Behind the Frame | Review


Behind the Frame Review | Guide brush strokes and solve a variety of puzzles to help an aspiring artist complete her masterpiece amid her brusque neighbor’s gaze and his pesky cat. As her painting starts to take shape, uncover an emotional tale of chance and artistry revealed behind unrelated yet familiar moments.

Developer: Silver Lining Studio
Date Played: December 2021
Console: PC
Number of Players: 1
Time Taken: 1 hour

From the moment I first heard the phrase “escape room puzzles in a Studio Ghibli-esque world” I was sold. A game like this deserved my full attention, so I patiently waited until Christmas 2021 when I’d have more time to spare before downloading it. The cosy evening of the 23rd of December was the perfect time. A time when the wind and rain howled outside, for me to make a big mug of tea and dive behind the frame into a peaceful and wholesome world.

A Picture is Worth 1000 Words

The story centres around you, an aspiring young artist living in a small studio apartment who dreams of of exhibiting her work in New York. Opposite, an elderly painter living with a tabby cat is occasionally glimpsed in a series of dream-like animated sequences. Each day you rise, make eggs on toast, pour a cup of coffee, and work on your painting. To your dismay, each time you power on your laptop you find your application to go to New York has been deleted, and your painting seems further from completion than ever before.

Your goal is to solve enough puzzles to discover more colours to finish your painting in time for the exhibition. But oddly, the details around you never change. The calendar on the wall displays the same date. But, as you play through this short game you quickly discover there’s a greater story unravelling around you in the stillness of art. Your life flits in and out of reverie and darker secrets bubble to the surface.

Who is the old man who lives opposite? More to the point, who are you?

Puzzles in Paintings

Behind the Frame is a puzzle game – and a point and click escape room at that – but it’s also a very narrative, emotionally heavy story. With each new chapter you learn a part of the whole story, but each time it feels like you’re scrambling to recover memories of the bigger picture.

In the escape room world really good storytelling is often missing from physical rooms and puzzle games. With just an hour’s time limit, it’s hard to write detailed narratives. The developers of Behind the Frame on the other hand have started with the story first, and then woven the puzzles throughout the game to support and advance the narrative – and it shows! It’s an incredibly moving story told through satisfying art-based puzzles.

In terms of puzzles, the setting dictates a lot of what can and cannot be done, and most puzzles centre around memory. Players will be shown a detail, and will later need to recreate it in their artwork to progress. In other sequences, players will encounter something in their environment and will need to recreate it on a wooden block puzzle they find in their home. In both cases, the game requires you to pay attention and use your artistic skill to solve the mystery.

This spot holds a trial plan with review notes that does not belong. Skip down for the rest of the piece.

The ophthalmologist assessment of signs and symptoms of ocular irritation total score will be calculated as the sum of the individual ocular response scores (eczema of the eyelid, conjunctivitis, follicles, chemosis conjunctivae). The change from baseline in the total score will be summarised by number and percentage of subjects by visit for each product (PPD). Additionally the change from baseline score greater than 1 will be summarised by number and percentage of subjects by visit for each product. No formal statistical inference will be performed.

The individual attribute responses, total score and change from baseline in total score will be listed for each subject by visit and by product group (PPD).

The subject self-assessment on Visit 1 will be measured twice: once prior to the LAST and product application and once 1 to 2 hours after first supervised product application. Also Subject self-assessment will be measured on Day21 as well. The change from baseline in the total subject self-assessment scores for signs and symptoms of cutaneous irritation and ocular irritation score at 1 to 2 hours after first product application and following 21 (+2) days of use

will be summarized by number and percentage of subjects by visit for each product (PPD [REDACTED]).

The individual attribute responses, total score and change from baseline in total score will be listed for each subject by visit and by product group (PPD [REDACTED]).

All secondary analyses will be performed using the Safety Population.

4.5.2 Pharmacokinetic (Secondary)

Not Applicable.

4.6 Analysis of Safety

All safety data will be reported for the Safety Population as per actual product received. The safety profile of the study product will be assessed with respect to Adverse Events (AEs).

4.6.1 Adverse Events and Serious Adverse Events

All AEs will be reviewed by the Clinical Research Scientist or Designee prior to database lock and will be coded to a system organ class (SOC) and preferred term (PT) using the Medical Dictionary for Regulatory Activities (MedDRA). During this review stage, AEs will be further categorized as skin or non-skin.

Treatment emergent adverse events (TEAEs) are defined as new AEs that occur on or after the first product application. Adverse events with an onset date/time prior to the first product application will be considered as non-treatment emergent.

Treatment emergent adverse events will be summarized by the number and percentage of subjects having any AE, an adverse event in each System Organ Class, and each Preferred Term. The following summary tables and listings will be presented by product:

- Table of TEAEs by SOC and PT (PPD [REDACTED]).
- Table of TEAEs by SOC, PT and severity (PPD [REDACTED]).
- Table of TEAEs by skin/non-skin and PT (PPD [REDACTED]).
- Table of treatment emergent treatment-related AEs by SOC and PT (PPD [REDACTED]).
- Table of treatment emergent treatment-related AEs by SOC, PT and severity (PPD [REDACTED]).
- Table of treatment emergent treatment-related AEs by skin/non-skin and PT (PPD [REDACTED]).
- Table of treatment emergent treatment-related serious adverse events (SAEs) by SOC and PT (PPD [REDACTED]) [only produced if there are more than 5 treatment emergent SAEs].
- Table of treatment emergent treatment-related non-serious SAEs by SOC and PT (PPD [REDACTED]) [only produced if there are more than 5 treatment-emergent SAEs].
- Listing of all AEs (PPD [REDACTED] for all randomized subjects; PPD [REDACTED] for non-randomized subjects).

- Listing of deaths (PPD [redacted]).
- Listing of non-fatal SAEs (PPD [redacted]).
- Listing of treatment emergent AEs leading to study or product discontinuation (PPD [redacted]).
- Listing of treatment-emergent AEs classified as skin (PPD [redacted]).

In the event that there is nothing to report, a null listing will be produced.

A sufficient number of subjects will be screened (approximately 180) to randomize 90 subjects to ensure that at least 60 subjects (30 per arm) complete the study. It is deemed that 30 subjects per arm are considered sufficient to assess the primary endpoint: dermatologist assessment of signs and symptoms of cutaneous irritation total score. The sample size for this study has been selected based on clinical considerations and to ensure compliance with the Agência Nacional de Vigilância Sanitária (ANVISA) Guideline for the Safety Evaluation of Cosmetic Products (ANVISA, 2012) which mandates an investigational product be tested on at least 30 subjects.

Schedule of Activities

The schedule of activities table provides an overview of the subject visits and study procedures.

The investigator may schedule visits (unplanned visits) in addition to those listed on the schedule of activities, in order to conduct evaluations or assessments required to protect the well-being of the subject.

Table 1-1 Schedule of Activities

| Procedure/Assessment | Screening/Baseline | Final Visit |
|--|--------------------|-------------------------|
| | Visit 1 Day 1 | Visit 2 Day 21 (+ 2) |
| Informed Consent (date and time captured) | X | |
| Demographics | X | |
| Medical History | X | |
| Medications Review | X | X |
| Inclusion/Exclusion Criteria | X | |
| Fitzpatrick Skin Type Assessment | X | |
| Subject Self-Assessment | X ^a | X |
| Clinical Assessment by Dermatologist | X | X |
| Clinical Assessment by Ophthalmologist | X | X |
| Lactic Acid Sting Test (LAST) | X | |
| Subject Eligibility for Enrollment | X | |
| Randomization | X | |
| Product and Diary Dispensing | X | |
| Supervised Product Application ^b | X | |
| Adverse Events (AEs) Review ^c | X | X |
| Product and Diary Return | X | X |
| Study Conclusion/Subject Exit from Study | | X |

At other times, you’ll discover hidden objects around your room and sketch or assemble them like jigsaws in your handy notebook. At no point during this game did I feel any of the puzzles were particularly challenging – but that’s part of the beauty. Behind the Frame is best played in one sitting, and each puzzle will take seconds to solve as not to disrupt the flow of the story.

Studio Ghibli, Eat Your Heart Out

…Haha, I’m kidding. Nothing can surpass a Ghibli film. But Behind the Frame comes close.

There’s a good reason this video game keeps being compared to the infamous Japanese film producer, despite the two having nothing to do with each other. Behind the Frame uses a combination of animated sequences and point and click gameplay. both of which feel lovingly hand drawn and perfectly in place with the style we see in many vintage anime films of the Studio Ghibli era.

What’s more, the story is heartbreaking and full of a sense of loss for a time we aren’t sure we ever knew. Players are encouraged to find the joy in every day life through the peaceful sound of coffee cups clinking and brushstrokes on paper. I am at once immediately at home playing Behind the Frame.

The Verdict

Behind the Frame is a magical puzzle game like nothing else I’ve ever played. It’s a marriage of my two favourite video game genres: escape room and wholesome, and this is a game I’ll be returning to over and over whenever I need a break from reality.

The game is available on PC, Nintendo Switch, and mobile devices – however I’d recommend playing it on PC or Nintendo Switch to get the most out of your artistic journey.

The only issue? it’s far too short. At six chapters long, the game is playable within 30 to 60 minutes. I went back and played it twice in order to collect 100% of the Steam achievements – another unchallenging pursuit – and still felt I needed a little more. More paintings, more stories from the girl’s life, more of everything. I need more of the magical whimsy Behind the Frame sprinkled into my life on a cold December evening.

To play Behind the Frame, head to the developer’s website and choose your platform here.


Hermitage: Strange Case Files | Review